Moosehorn National Wildlife Refuge was established in 1937 to protect migratory birds. The Refuge has two divisions, the 20,532-acre Baring Division about 3 miles southwest of Calais, Maine and the 8,664-acre Edmunds Division about 3 miles south of Dennysville, Maine, directly adjacent to Dennys and Whiting Bays along U.S. Highway 1.
Moosehorn NWR and the surrounding region are generally characterized by rolling hills, large rock outcrops, scattered boulders, and second-growth northern hardwood-conifer forest, and some pockets of pure spruce-fir. Numerous streams, beaver flowages, bogs, marshes, and forested wetlands are imbedded within the forested landscape.
Moosehorn NWR contains over 4,500 acres of wetlands, including 28 functional impoundments or flowages that provide habitat for nesting and migrating waterfowl and marsh birds. The refuge has 18 miles of rocky shoreline along Dennys and Whiting Bays and 7 miles of shoreline on Meddybemps Lake. These small bays are part of the larger Cobscook Bay that supports the highest density of nesting bald eagles in the northeastern U.S. and has been essential to the recovery of the bald eagle in the east. The bay also provides critical migration and wintering habitat for the American black duck.
There are two designated Wilderness areas on the Refuge. Moosehorn Wilderness was established in 1970 and now comprises more than 2,700 acres. The Baring Unit Wilderness was established in 1975 and now spans more than 4,600 acres.
The Wilderness Act of 1964 created the National Wilderness Preservation System "in order to assure that an increasing population, accompanied by expanding settlement and growing mechanization, does not occupy and modify all areas in the United States, and its possession, leaving no lands designated for preservation and protection in their natural condition..."
More information on wilderness.net.
Each unit of the National Wildlife Refuge System is established to serve a statutory purpose that targets the conservation of native species dependent on its lands and waters. All activities on those acres are reviewed for compatibility with this statutory purpose.
The staff at Moosehorn National Wildlife Refuge manages the land to protect the Service's "trust resources" which include migratory birds, endangered species, and wetlands. By improving habitat, the Service ensures that wildlife will thrive on the refuge.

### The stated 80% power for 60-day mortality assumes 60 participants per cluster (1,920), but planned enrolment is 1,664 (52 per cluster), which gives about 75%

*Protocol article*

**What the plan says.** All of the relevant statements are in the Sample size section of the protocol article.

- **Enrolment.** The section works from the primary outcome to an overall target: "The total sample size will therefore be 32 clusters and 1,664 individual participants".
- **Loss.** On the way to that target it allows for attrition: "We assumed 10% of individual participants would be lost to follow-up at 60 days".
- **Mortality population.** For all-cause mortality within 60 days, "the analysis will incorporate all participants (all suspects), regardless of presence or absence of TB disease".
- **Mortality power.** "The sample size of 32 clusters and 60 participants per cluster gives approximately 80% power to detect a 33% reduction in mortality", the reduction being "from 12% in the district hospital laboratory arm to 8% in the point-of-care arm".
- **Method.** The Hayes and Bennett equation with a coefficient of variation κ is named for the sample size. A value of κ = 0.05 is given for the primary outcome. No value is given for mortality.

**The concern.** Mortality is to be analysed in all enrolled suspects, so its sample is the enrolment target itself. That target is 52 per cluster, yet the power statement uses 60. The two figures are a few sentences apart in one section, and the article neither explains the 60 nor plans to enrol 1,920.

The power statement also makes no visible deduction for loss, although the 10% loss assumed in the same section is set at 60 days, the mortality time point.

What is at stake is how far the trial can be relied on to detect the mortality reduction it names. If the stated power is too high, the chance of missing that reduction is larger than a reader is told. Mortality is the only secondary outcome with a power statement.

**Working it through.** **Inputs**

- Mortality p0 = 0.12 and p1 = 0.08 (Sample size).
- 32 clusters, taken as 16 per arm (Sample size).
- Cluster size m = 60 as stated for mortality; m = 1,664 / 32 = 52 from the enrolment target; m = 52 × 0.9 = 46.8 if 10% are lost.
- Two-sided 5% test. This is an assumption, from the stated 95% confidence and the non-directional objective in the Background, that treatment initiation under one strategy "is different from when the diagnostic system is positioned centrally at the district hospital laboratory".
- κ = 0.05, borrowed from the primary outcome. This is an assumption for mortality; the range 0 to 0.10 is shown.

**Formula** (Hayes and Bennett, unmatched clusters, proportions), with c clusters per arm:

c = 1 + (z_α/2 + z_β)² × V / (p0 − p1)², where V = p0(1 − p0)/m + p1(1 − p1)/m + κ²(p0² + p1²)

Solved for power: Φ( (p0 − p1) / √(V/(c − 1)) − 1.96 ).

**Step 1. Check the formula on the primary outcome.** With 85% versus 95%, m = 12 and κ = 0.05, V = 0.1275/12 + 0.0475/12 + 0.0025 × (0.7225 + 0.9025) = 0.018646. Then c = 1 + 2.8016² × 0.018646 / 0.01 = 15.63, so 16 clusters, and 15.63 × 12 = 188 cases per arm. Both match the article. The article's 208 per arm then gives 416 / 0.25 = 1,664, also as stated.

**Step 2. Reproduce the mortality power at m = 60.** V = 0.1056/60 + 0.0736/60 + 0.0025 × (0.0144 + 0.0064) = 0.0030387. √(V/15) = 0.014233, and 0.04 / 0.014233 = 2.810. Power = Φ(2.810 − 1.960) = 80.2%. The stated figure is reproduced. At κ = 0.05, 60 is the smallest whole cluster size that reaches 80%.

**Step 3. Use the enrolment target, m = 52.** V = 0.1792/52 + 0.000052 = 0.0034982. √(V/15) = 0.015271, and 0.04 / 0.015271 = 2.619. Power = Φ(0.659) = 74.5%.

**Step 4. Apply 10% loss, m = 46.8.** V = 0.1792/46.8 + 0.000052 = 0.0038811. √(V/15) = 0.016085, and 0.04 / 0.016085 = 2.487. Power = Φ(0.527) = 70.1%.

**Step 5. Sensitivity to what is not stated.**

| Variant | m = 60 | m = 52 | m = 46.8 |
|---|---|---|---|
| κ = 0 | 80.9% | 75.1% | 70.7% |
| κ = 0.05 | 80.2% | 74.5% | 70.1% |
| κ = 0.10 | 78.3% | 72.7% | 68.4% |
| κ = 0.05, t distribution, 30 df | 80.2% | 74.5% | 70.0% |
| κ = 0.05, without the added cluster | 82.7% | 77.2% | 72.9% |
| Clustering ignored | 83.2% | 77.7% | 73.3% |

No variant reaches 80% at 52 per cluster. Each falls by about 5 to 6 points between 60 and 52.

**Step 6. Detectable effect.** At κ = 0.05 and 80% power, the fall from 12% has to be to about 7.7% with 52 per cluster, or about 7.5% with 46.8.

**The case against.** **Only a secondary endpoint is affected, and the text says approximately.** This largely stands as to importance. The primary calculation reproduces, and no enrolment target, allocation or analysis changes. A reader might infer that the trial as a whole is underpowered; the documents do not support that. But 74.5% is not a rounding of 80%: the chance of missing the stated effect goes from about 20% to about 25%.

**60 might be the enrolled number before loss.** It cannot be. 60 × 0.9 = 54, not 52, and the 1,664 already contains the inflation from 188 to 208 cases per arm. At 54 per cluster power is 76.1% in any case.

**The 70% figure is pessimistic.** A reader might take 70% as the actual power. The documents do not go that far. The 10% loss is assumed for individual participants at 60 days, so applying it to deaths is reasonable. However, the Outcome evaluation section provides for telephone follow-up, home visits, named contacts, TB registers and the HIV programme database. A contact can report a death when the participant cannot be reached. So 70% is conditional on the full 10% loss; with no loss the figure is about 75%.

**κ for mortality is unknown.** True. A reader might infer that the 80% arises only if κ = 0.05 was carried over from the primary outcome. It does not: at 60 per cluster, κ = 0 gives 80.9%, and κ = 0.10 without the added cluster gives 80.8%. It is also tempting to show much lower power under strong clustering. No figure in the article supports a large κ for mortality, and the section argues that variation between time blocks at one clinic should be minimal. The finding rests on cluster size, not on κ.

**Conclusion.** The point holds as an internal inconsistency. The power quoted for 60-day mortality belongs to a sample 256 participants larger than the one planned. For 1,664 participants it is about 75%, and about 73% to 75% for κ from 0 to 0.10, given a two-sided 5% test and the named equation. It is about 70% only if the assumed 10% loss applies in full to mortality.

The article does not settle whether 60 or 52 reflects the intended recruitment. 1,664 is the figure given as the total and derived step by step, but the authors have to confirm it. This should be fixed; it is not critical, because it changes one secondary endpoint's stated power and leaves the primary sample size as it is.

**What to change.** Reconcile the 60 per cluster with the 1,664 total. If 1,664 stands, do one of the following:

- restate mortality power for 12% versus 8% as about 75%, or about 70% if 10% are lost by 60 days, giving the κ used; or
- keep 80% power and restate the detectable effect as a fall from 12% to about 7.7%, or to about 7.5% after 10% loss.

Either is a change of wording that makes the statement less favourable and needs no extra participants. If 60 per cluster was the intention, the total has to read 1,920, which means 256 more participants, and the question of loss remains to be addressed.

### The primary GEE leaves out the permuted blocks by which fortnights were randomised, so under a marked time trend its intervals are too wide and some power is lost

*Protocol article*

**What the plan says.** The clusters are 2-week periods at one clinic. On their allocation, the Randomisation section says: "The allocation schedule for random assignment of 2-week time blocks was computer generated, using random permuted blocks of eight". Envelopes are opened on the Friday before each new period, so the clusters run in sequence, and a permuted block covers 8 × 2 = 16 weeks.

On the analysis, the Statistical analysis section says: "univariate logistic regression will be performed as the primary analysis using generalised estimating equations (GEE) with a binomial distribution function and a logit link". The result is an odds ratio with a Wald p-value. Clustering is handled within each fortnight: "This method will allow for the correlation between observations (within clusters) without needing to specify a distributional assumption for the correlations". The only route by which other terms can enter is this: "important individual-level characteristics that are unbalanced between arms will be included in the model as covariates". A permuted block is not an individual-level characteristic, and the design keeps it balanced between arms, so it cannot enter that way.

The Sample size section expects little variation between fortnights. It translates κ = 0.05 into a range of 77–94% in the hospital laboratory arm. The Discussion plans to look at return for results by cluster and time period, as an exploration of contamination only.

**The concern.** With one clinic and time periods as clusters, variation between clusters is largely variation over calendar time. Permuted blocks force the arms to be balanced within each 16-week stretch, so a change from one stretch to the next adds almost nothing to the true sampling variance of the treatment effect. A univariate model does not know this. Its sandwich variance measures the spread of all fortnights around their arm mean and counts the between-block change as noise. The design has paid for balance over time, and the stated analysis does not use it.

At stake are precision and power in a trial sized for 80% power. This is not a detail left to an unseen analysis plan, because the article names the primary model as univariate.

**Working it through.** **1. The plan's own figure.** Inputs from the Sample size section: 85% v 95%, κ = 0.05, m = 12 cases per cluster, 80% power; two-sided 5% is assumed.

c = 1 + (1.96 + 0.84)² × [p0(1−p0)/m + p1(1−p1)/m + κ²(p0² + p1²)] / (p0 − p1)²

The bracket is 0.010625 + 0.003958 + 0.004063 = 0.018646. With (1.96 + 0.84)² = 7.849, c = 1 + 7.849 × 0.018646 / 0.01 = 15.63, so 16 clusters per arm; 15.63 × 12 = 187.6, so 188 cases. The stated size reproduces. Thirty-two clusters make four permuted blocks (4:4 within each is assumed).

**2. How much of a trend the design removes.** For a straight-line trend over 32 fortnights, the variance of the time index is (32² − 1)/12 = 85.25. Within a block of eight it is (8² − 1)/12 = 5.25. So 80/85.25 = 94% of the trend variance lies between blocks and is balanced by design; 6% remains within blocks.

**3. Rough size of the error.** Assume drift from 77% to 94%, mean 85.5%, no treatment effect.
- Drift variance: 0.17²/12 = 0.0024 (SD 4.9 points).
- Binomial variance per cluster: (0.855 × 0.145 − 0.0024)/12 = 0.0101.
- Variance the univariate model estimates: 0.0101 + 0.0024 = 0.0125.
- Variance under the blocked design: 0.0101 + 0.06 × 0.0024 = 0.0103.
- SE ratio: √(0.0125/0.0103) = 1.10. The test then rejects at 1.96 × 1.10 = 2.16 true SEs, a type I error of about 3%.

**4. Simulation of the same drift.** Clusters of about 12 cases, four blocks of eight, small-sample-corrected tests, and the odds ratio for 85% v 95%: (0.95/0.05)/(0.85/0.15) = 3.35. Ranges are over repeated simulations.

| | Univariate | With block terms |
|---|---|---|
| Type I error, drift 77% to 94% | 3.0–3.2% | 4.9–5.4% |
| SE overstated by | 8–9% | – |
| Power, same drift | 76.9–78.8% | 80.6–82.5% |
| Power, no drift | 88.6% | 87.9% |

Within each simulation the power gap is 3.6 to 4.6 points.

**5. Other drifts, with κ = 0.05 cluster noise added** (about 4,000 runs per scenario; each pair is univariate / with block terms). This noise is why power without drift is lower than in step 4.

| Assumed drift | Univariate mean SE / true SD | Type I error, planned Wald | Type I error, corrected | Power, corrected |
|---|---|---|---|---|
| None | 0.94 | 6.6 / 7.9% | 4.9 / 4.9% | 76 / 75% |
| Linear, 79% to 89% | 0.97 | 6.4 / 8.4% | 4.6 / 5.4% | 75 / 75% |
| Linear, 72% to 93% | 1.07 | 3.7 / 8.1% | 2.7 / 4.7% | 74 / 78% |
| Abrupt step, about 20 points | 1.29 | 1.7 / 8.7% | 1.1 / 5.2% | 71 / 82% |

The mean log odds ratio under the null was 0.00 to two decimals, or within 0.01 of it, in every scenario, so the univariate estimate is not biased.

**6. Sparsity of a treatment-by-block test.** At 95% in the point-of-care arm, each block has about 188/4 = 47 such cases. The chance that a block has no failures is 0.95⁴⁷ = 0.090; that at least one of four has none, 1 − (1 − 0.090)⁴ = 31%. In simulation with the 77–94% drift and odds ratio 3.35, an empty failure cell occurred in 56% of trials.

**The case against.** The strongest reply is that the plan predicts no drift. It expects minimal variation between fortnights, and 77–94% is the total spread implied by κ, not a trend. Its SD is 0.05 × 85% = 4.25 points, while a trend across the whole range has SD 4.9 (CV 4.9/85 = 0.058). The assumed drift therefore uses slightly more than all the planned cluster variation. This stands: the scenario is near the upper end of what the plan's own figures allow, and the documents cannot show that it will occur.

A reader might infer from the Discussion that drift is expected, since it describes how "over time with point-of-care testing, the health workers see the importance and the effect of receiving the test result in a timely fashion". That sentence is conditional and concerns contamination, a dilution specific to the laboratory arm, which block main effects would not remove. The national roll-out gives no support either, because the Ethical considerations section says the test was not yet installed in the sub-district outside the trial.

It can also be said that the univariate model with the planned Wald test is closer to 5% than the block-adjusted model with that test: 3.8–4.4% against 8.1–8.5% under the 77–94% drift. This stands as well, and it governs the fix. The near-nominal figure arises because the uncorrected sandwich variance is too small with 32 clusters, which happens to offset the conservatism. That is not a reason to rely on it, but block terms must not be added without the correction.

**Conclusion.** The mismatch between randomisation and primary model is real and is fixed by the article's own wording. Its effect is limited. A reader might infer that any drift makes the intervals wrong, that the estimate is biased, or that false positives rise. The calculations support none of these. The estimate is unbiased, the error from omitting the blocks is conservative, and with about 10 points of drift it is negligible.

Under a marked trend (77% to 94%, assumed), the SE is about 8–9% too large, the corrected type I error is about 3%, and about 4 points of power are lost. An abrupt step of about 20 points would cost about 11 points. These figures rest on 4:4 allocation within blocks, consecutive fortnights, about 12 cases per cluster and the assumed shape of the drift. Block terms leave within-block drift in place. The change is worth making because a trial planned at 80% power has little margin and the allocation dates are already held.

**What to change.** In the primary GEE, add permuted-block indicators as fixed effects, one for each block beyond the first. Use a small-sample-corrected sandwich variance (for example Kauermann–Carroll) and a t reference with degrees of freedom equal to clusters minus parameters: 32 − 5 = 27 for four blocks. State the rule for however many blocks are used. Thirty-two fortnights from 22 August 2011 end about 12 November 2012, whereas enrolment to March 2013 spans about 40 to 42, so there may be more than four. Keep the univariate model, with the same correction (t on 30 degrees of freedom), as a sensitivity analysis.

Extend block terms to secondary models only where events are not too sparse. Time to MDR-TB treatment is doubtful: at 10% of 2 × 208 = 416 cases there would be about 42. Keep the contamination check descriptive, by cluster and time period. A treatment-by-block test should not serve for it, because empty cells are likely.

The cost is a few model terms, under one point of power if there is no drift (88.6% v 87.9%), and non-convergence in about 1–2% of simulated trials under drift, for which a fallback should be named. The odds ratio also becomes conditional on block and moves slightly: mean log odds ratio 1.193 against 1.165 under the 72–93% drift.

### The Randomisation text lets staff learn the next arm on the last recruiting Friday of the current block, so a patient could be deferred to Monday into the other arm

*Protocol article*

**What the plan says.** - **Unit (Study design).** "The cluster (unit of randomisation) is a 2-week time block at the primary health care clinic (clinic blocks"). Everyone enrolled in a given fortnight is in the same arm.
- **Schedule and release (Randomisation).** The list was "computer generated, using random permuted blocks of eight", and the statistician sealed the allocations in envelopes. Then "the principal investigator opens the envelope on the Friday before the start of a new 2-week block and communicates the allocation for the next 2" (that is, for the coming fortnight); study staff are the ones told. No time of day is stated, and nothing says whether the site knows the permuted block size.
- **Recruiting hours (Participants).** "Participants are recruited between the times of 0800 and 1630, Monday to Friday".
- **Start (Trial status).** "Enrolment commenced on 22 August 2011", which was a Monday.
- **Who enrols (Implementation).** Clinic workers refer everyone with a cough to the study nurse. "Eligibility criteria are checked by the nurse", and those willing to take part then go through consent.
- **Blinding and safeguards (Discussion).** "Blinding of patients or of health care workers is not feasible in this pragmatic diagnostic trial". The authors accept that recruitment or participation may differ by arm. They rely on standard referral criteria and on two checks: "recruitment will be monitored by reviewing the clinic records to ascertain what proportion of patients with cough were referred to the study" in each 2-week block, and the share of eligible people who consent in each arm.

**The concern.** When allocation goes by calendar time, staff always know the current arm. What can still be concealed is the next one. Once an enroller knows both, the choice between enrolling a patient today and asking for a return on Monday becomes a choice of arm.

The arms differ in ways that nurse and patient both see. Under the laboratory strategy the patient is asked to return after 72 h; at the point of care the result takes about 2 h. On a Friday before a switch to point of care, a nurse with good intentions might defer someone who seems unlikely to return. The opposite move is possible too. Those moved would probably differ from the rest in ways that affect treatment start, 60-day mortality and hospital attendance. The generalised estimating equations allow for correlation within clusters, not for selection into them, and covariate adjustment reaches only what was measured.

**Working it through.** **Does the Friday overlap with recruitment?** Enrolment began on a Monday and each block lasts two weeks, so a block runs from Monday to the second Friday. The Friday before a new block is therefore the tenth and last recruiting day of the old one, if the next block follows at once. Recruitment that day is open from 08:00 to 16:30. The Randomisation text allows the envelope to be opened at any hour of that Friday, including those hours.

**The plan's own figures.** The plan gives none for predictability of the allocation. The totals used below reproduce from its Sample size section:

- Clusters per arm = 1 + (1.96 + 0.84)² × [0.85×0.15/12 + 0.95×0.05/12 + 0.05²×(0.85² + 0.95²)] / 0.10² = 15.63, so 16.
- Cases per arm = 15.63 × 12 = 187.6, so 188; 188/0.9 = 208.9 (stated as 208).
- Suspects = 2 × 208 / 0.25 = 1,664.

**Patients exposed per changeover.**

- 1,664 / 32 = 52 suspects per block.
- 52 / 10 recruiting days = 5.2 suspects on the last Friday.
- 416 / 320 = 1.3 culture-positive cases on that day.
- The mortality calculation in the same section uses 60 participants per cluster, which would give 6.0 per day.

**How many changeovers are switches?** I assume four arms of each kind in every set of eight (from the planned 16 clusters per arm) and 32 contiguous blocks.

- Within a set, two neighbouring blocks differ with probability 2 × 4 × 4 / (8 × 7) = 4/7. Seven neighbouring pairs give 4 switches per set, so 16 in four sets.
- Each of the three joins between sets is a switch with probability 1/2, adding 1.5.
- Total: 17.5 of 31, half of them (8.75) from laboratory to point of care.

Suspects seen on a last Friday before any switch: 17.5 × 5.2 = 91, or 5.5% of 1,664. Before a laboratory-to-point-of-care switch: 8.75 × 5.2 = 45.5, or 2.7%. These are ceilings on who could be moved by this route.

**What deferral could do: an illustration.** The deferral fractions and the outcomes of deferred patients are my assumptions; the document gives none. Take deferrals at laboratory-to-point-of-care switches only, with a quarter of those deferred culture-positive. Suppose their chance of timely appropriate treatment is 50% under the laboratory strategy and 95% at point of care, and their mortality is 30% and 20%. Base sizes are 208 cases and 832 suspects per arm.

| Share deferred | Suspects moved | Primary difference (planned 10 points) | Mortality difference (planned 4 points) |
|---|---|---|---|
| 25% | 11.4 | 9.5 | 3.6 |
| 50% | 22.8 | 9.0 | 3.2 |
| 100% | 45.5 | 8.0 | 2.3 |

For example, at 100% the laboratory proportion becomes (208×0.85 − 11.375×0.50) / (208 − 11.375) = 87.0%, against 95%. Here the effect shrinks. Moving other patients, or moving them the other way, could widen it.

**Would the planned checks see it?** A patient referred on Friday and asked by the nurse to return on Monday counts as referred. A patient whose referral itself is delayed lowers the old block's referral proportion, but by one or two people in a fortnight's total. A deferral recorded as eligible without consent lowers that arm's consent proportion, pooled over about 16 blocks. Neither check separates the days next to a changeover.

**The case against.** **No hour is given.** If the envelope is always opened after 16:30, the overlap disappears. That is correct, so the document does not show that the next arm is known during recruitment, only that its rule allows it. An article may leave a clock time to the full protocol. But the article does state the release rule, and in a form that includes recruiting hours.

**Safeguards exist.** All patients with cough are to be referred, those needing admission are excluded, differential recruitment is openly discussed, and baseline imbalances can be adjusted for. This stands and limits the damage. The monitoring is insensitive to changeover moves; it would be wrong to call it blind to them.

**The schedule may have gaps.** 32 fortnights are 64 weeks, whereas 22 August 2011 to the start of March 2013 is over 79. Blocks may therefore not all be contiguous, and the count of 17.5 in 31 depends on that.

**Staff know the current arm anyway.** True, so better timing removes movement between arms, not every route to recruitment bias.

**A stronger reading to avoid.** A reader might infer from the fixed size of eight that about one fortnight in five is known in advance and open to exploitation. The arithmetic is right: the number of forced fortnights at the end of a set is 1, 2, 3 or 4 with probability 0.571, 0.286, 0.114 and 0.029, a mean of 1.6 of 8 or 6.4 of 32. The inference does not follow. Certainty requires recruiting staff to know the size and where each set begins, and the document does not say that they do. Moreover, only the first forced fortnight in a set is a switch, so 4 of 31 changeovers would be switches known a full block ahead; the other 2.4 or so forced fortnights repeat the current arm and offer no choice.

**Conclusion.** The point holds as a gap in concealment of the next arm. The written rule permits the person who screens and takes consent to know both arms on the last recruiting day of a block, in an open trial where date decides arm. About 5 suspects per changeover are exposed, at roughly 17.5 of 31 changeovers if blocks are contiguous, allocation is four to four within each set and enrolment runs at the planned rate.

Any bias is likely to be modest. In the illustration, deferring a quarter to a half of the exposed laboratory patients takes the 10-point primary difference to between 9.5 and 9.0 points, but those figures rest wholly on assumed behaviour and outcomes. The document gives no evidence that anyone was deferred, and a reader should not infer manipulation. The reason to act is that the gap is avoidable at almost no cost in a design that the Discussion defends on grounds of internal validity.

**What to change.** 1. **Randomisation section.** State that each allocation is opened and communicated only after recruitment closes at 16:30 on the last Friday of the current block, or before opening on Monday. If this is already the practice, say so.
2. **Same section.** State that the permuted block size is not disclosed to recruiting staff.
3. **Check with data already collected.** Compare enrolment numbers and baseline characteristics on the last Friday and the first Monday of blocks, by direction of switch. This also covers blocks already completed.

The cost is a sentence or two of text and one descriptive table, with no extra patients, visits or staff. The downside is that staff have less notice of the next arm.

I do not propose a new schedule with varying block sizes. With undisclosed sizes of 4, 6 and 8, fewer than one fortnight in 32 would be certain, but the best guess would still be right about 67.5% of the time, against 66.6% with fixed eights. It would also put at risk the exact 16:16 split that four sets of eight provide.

Some of the management practices employed to achieve our goals include:
- Mowing and burning of grass fields, brush, and blueberry barrens
- Mapping and Controlling Invasive Plants
- Managing water levels to encourage desirable vegetation
- Cutting trees to mimic natural disturbances in the forest and maintain early growth forests
- Maintain open waterways to permit and enhance fish passage
Refuge staff also monitor environmental conditions and wildlife populations through surveys and studies that include:
- Local weather and air and water quality monitoring
- American woodcock and ruffed grouse surveys
- Acoustic monitoring of bat species using the refuge
- Annual surveys of vernal pool obligate amphibians
- Waterfowl, woodcock, and song bird banding
- Monitor migration of river herring
- Bald Eagle and Osprey Nest Surveys
During the establishment of the refuge the importance of the area to the American woodcock was identified as a priority consideration. Research on the biology and habitat needs of the woodcock began shortly after the refuge’s establishment and continue today. Much of the knowledge on the habitat needs of this species is based on research and management that occurred at Moosehorn. The refuge continues to serve as a research and demonstration area for a variety of wildlife habitat management techniques.
In addition to woodcock research on waterfowl, songbirds, and mammals has resulted in a number of publications. The refuge continues encourages researchers to conduct their studies on our lands.
The refuge once had an over abundance of white-tailed deer and was first opened to hunting in 1954. We continue to offer quality hunting and fishing opportunities to the public under State regulations. Limited trapping of furbearers is also permitted to manage their populations outside the Wilderness Areas.
In 1991 a pair of bald eagles began nesting on an osprey platform near US Route 1. A pair of eagles has nested in the platform within sight of the most heavily traveled roadway in Washington County. They have become a local attraction and provide many visitors an opportunity to observe our National bird.
Most of the refuge is open to visitors that may walk interpretive trails or hike, bike, snowshoe, or ski on our 40 miles of gravel service roads. An auto tour route is also open during snow free months.
Other Facilities in this Complex
The Moosehorn National Wildlife Refuge is managed as part of the Northern Maine National Wildlife Refuge Complex, along with Aroostook National Wildlife Refuge , Sunkhaze Meadows National Wildlife Refuge, and Carlton Pond Waterfowl Production Area.